In a subgroup of acute ischaemic stroke patients presenting with Alberta stroke program early CT score (ASPECTS) 0–5, who were treated with mechanical thrombectomy, successful reperfusion was found to be beneficial without increasing the risk of intracerebral haemorrhage. The corresponding study, recently published in Stroke, was carried out by Johannes Kaesmacher (Institute of Diagnostic and Interventional Neuroradiology) and Urs Fischer (Department of Neurology), University Hospital Bern, Switzerland, and colleagues from a large consortium.
Kaesmacher and colleagues put forward that the issue of whether ischaemic stroke patients presenting with low ASPECTS should be treated with mechanical thrombectomy remains “one of the most relevant unanswered questions in acute stroke treatment”. They set out to analyse the effect of successful reperfusion on functional outcome, mortality and symptomatic intracerebral haemorrhage. Through utilising the BEYOND-SWIFT registry (Bernese-European registry for ischaemic stroke patients treated outside current guidelines with neurothrombectomy devices using the Solitaire Fr with the intention for thrombectomy), the study investigators also aimed to assess the safety and efficacy of endovascular treated patients in this subgroup as compared to a group of patients presenting with ASPECTS 6–10.
Of the 1532 patients included from the retrospective, international, multicentre observational registry, 237 patients were ASPECTS 0–5 (mean age: 67.1±14.4 years), while 1295 were ASPECTS 6 or over. Further supporting the notion that treatment decisions regarding the former subgroup vary greatly, Kaesmacher and colleagues remark: “The proportion of patients treated with low ASPECTS scores differed significantly between participating centres.” Primary outcome was defined as modified Rankin Scale (mRS) 0–2 at 90 days, while secondary outcome included rates of 90-day mRS 0–2, 90-day mortality and the occurrence of symptomatic intracerebral haemorrhage.
Overall rates of favourable outcome and mortality at 90-days in the low ASPECTS subgroup were 40.1% (95/237) and 40.9% (97/237), respectively, while successful reperfusion was achieved in 69.9% of patients in this cohort. The authors report that successful reperfusion was associated with favourable clinical outcome (mRS 0–3; adjusted Odds Ratio [aOR] 5.534; 95% CI: 2.363–12.961), functional independence (mRS 0–2; aOR 5.583; 95% CI: 1.964–15.873), major early neurological improvement (aOR 11.635; 95% CI: 3.980–34.011), and reduced mortality (aOR 0.180; 95% CI: 0.083–0.390). Kaesmacher and colleagues ascertain that these effects remained significant after adjusting for imaging modality-associated variance, but were “less marked in patients presenting with ASPECTS 0–4”, as they say that only the effect on mortality remained significant here.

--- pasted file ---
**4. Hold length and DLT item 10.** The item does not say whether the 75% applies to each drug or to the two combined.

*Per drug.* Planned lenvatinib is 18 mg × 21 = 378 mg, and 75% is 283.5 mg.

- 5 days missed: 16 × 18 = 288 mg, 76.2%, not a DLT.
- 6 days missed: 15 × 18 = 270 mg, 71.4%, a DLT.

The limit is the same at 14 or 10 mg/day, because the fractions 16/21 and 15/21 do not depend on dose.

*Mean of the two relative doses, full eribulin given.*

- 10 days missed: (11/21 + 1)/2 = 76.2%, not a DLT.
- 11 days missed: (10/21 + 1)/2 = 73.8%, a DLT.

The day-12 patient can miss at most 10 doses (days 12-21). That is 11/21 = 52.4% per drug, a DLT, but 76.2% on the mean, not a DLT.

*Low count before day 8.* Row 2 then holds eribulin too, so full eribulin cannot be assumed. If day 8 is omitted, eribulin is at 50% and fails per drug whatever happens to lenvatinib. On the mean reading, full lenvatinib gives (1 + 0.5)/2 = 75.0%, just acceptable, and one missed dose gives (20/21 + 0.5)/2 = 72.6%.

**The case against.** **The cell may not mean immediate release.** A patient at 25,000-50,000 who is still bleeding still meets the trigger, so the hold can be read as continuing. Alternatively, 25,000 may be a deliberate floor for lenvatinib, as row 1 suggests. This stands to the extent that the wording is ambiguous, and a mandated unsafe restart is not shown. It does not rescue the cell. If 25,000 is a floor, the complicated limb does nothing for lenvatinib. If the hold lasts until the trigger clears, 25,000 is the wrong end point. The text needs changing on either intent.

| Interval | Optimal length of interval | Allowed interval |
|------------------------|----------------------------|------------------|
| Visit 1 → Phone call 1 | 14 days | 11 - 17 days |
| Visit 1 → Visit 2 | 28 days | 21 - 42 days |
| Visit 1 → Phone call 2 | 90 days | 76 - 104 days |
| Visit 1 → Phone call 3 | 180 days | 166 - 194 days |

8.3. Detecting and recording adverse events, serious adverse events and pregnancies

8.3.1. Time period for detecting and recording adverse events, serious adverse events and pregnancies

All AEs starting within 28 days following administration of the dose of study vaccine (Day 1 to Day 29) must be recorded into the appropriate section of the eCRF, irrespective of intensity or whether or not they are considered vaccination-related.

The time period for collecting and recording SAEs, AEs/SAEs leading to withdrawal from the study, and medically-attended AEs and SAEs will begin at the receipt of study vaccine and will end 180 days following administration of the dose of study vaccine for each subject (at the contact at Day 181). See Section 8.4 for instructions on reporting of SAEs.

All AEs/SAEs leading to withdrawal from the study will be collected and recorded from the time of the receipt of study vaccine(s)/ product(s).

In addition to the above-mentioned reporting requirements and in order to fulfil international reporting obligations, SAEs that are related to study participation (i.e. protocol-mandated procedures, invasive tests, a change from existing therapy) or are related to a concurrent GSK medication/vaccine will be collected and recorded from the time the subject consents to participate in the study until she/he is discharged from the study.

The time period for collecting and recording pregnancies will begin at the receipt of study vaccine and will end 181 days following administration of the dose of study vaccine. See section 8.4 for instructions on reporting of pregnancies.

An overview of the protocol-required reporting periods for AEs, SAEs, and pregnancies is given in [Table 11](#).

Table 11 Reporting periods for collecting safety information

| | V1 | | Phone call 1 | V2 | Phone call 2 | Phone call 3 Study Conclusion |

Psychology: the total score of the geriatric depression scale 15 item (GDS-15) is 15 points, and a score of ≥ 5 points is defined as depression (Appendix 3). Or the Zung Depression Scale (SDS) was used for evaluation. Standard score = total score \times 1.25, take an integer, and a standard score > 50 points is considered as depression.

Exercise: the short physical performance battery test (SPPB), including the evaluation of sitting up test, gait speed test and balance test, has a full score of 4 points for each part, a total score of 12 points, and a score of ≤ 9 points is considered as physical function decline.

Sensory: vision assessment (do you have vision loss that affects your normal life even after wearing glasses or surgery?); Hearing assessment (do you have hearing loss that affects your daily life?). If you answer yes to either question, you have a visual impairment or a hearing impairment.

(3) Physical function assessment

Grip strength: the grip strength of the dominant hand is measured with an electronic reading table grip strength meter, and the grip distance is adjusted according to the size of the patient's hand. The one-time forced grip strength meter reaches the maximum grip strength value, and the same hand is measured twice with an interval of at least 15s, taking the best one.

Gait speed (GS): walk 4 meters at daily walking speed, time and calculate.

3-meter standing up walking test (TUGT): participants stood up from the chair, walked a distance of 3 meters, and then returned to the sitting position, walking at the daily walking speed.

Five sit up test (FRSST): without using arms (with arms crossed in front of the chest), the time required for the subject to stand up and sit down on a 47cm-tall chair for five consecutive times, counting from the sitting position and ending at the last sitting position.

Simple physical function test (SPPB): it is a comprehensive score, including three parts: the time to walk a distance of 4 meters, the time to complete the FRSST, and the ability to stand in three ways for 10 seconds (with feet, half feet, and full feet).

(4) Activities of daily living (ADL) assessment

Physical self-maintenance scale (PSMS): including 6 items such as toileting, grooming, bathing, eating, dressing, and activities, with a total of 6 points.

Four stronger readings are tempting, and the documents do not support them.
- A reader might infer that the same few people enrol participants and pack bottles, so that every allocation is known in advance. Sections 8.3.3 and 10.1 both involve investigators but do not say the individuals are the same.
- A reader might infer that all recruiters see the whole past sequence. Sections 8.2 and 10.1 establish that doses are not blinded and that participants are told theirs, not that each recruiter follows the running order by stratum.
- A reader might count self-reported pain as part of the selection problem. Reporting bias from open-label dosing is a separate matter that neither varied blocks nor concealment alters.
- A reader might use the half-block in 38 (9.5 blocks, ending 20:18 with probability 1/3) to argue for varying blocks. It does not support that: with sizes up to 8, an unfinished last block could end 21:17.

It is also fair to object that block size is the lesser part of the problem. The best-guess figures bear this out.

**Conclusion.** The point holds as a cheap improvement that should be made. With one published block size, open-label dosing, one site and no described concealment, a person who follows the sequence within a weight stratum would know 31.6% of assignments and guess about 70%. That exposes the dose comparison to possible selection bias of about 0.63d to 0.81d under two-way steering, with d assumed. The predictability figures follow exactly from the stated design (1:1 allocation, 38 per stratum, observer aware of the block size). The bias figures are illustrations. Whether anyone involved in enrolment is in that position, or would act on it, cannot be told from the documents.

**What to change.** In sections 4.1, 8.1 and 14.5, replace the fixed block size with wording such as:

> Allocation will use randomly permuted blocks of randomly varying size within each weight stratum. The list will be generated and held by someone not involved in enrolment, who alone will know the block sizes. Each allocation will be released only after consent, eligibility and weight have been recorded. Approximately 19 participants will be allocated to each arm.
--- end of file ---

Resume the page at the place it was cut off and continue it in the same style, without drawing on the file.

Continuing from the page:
Furthermore, rates of symptomatic intracerebral haemorrhage were lower in successfully reperfused patients (aOR 0.235; 95% CI: 0.062–0.887). According to the authors, although interventions led to less successful reperfusion and tended to be more complicated in patients with ASPECTS 0–5 compared to those with ASPECTS 6–10, rates of symptomatic intracerebral haemorrhage remained comparable.
With regards to imaging modalities, Kaesmacher and colleagues note that the present analysis included both patients with CT (n=78) and with diffusion-weighted (n=154) ASPECTS. They recognised that “although diffusion-weighted ASPECTS is thought to be more sensitive in terms of detecting early ischaemic changes, it may also overestimate the final infarct core”. However, the study investigators did not find a significant interaction between the effect of successful reperfusion and the imaging modality that determined the ASPECTS score.
Alluding to particular limitations of the study, Kaesmacher et al say that most importantly, ASPECT scores were rated at each centre, hence were not core-lab adjudicated—meaning the validity may be compromised. Further, the low ASPECTS group was primarily supplied by three centres, “limiting the generalisability of the findings”. In summary, the study authors say: “Because of the retrospective, nonrandomised nature of the data and the lack of an untreated control group, our results should be viewed as hypothesis generating”.
Yet, Kaesmacher and colleagues maintain that the findings support the notion that rapid and complete reperfusion in large vessel occlusion acute ischaemic stroke patients is beneficial. “The data stress the need for a randomised controlled trial comparing the benefits of endovascular therapy versus best medical treatment in this subgroup of patients”. Moreover, as the study sheds light on the potential impact of the imaging modality used for ASPECTS and the associated outcomes, the authors further postulate that cut-offs for treatment are likely to be not directly comparable among centres using CT or MRI.